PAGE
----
‘People laughed at us and said we were like a prostitute, we would do anything for money, but at that time nobody in Asia could make carbon fibre rims. We ended up being pioneers. But Taiwan is very small, so everyone can easily take technology from each other.

‘FSA tried to find another supplier using our crankset patents. We tried to sue them but failed, because suing big companies in Taiwan… forget it.

‘So in 2007 we terminated the contract and made cranksets only for Sram. In 2012 the patent expired, so Sram took over its own production.’

It must be stressed this is only one side of the story, but the point Lee raises is one you’ll hear manufacturers citing time and again: patent infringement, aka, getting ripped off.

Gigantex holds more than 70 patents worldwide, but Lee says after the crankset it gave up trying to enforce any of them. Yet he’s pragmatic about it: ‘It’s business. If you think you can make a profit from something, someone else is going to think that too.’

It just meant Gigantex needed to readjust its sights.

One such readjustment was to launch its own brand in 2009, Equinox, which debuted a range of carbon-spoked wheels that drew admiring glances, as well as a few parallels with German manufacturer Lightweight.

There’s nothing new under the sun, after all. Another readjustment, and one that has become the primary driver for the business, is price point.            

‘In many respects our technology is old technology. There are hundreds of factories in China making carbon rims like ours, and many are very good, but we feel the market demand is an “M” shape.

‘First it was extremely cheap, then extremely expensive, and now it’s cheap again. It will become very high-end in the near future, but right now we’re concentrating on making carbon rims much more affordable.’

Lee’s philosophy is that Gigantex will do the simple things well. That means rims on trend with things such as tubeless compatibility and wide profiles, but the company doesn’t spend money on wind-tunnels or WorldTour teams.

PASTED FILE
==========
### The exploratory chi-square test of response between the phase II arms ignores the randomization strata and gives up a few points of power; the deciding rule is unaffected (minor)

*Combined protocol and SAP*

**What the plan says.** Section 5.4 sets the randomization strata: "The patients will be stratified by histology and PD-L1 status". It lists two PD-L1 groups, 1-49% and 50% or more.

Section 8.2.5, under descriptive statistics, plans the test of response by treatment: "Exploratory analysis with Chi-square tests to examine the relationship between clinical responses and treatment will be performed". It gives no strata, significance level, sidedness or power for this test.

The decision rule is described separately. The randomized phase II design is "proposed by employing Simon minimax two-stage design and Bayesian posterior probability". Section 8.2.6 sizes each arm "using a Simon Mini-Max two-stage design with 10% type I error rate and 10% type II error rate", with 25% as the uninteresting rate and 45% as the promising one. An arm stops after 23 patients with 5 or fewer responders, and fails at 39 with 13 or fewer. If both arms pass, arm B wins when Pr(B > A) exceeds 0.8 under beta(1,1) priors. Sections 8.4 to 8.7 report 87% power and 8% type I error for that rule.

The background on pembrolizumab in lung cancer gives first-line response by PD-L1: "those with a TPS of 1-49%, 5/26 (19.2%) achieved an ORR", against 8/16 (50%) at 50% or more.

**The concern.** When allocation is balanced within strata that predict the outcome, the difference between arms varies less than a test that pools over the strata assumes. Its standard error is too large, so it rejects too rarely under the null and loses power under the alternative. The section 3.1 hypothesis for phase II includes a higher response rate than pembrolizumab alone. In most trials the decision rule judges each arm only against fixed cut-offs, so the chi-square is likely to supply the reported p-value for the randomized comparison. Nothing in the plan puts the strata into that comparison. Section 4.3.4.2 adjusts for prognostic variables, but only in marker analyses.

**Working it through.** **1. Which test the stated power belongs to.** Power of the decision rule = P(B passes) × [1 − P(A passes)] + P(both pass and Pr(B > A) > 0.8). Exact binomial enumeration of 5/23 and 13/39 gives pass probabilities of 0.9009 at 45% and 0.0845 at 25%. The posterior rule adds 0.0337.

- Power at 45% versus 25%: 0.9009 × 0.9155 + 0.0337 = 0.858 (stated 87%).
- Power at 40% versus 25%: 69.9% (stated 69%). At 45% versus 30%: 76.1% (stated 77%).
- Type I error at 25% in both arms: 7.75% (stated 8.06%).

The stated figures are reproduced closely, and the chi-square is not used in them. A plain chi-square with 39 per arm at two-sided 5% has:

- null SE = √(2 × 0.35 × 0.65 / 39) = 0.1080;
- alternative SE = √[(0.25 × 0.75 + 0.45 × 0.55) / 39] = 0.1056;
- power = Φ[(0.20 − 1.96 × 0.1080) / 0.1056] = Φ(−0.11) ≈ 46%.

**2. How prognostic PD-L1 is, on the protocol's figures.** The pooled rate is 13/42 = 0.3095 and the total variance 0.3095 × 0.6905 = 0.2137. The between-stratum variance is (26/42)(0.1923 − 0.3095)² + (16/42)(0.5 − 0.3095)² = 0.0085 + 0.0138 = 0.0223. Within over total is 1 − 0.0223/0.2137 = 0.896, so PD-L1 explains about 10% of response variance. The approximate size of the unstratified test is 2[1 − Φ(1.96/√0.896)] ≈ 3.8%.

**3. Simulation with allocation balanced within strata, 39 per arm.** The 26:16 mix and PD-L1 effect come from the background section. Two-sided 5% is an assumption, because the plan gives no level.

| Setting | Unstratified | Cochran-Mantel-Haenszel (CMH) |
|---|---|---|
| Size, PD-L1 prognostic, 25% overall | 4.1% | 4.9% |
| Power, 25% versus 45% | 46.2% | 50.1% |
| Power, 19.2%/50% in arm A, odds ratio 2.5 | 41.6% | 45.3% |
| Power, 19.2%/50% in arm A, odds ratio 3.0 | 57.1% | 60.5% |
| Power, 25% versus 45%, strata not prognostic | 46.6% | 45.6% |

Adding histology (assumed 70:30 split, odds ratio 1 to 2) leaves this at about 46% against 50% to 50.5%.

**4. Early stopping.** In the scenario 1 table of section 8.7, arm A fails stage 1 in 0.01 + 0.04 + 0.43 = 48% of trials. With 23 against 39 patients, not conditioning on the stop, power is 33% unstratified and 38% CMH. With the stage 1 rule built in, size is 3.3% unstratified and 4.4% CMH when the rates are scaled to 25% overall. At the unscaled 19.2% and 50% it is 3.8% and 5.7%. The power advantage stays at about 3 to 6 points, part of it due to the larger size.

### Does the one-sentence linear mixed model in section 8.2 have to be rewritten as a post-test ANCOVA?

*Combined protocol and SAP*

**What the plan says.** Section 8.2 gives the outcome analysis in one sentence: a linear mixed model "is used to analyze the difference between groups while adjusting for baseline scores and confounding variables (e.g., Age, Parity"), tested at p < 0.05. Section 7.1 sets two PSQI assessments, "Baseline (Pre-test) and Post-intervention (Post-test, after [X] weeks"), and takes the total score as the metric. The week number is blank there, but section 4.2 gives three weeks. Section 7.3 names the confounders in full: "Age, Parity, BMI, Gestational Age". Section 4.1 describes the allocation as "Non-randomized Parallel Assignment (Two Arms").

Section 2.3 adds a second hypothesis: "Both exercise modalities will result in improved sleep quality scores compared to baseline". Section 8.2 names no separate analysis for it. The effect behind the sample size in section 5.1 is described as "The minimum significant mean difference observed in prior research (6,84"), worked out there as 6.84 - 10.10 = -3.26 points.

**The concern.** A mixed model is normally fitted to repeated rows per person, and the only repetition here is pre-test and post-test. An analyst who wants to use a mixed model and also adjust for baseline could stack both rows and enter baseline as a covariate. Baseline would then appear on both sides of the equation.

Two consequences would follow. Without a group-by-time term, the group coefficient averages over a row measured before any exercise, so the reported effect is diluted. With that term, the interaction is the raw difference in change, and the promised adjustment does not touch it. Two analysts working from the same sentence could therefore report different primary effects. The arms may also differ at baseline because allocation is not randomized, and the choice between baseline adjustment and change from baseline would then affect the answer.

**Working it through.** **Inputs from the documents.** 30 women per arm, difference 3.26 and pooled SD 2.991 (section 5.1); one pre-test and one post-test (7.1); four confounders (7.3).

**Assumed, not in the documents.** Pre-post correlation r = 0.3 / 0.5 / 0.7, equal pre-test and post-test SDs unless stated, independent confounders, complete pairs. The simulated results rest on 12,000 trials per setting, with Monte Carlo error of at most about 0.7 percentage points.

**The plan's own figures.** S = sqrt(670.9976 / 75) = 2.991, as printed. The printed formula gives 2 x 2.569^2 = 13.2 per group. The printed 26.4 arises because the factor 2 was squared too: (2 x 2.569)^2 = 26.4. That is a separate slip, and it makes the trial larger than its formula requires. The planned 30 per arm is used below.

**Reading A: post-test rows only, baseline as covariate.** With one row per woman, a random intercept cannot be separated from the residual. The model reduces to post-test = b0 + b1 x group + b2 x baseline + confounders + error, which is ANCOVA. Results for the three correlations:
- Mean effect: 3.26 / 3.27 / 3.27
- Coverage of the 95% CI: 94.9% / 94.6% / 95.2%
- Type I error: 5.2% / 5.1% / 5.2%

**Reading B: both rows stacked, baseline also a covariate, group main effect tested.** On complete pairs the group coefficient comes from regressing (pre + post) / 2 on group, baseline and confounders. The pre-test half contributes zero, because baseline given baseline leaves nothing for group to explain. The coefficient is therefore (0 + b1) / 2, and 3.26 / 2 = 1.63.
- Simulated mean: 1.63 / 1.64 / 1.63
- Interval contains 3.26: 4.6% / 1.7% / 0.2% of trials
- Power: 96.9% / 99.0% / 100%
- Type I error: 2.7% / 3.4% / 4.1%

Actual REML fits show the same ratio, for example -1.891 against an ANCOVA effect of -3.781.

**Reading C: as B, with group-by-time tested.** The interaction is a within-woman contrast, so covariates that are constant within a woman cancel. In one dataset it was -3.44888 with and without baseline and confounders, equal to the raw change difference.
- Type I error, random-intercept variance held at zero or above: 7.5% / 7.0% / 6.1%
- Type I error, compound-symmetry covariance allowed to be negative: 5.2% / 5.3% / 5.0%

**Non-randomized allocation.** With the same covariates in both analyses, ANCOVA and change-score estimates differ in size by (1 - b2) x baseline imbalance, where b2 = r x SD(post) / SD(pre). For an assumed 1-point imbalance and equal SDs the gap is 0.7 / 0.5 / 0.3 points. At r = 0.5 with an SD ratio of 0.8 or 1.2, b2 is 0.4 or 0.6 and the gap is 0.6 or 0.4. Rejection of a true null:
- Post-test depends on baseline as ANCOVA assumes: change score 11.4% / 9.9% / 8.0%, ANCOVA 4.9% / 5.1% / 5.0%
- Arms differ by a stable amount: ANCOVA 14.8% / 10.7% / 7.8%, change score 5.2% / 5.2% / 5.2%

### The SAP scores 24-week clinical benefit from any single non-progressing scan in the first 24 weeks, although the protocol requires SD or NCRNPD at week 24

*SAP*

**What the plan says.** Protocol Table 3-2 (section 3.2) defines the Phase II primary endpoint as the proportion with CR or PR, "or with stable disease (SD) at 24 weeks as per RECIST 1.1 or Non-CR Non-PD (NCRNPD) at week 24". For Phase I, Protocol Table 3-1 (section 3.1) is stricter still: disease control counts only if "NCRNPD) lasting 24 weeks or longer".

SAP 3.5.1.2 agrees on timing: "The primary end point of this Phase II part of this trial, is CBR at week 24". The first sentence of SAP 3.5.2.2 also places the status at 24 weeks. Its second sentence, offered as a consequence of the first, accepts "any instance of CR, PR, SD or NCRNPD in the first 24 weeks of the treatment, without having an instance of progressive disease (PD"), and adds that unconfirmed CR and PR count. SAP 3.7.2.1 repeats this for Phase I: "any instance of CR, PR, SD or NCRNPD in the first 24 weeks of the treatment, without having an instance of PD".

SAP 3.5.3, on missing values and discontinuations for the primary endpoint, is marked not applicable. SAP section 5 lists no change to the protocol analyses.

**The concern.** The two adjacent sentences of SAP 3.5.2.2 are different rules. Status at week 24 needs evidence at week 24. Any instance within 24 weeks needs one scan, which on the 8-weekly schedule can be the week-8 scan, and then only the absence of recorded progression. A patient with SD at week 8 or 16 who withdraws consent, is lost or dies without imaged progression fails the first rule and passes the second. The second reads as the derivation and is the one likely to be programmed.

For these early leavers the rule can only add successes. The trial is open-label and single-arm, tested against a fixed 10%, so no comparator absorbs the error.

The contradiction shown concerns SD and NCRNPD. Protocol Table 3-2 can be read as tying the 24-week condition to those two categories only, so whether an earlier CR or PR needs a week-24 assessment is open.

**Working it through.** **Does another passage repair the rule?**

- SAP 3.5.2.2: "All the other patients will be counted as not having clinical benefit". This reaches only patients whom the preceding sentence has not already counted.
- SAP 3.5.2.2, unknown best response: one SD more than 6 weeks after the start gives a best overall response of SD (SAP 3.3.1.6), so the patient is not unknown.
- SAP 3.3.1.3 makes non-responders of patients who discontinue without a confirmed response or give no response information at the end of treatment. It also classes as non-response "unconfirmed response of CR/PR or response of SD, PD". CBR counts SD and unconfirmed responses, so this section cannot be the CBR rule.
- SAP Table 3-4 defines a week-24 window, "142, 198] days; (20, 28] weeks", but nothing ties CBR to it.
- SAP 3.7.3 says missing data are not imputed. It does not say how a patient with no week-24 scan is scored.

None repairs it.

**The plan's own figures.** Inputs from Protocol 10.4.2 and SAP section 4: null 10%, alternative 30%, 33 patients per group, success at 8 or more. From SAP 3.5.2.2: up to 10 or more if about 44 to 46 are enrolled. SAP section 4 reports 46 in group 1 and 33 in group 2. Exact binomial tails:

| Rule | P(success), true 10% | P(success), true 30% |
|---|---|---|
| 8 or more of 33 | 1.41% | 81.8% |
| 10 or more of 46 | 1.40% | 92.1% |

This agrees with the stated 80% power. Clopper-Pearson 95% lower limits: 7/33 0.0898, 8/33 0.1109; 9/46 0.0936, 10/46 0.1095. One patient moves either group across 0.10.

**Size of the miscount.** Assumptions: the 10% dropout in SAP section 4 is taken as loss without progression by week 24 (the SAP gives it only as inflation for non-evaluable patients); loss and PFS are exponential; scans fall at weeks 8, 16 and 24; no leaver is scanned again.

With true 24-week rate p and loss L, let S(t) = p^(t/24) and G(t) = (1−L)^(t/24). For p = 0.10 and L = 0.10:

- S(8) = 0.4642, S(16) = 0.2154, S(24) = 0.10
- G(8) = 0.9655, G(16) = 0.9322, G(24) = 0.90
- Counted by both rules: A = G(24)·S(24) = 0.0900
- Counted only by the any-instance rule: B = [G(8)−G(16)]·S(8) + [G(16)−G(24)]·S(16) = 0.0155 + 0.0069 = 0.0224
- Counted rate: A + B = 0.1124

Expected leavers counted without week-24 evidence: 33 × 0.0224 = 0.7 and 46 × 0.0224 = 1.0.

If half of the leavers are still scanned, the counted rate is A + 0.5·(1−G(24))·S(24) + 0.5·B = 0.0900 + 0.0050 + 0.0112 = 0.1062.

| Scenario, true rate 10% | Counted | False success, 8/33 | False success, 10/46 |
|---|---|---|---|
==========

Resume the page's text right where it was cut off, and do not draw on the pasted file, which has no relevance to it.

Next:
There are drawbacks to this model, admits Lee, as Gigantex ‘finds it hard to keep pace with the market’, because to keep production costs low turnover must be high, so Gigantex needs to wait to see if things such as disc brakes take hold before investing money in the manufacturing process so as to avoid the risk of winding up with redundant tooling and unsold stock.

Wheel room

To end our factory tour, Lee ushers us into a hushed, open-plan office filled with rows of identikit desks. Only instead of computers and in-trays, each desk contains sheaths of black sheet and metal implements that wouldn’t look out of place on a dentist’s tray.

This is the mould assembly floor, where 30 nimble-handed workers – almost exclusively women – are laying up around 40 pieces of individually cut pre-preg pieces into wheel-shaped moulds, together with silicone mandrels and air bladders. They’re doing all this to the very complex instructions of a thick A4 manual.

‘This is low season, so we might have twice as many people here other times of the year,’ says Lee.

‘Each wheel takes around 40 minutes to assemble before it can go downstairs to be heat-cured, so each employee will make 13 or 14 a day.’

The completed moulds are shipped out on industrial-sized tea trolleys, heading downstairs to where a series of giant heat presses are adding to the heat of a stifling Taiwanese afternoon.

Each mould weighs 80kg and takes several technicians – down here all men – to lift onto conveyers that feed the presses.

The moulds are gradually heated up as the bladders are slowly inflated to 150psi, thus forcing the pre-preg sheets into the sides of the mould and ensuring an even spread of resin across the fibres.

Each mould then has to be transferred to a cooling press before its carbon fibre treasure can be extracted.

‘The key to creating good products is management, and this is the pay-off,’ says Lee, picking up a rim so glossy that it looks painted, or at least lacquered in some way. But Lee insists not.

‘This is how they come out. There’s no need for finishing, no filler, no painting, not like other manufacturers.

‘We’re not doing anything groundbreaking here, but what we do we do ourselves, very carefully, which is why we can just make things better.’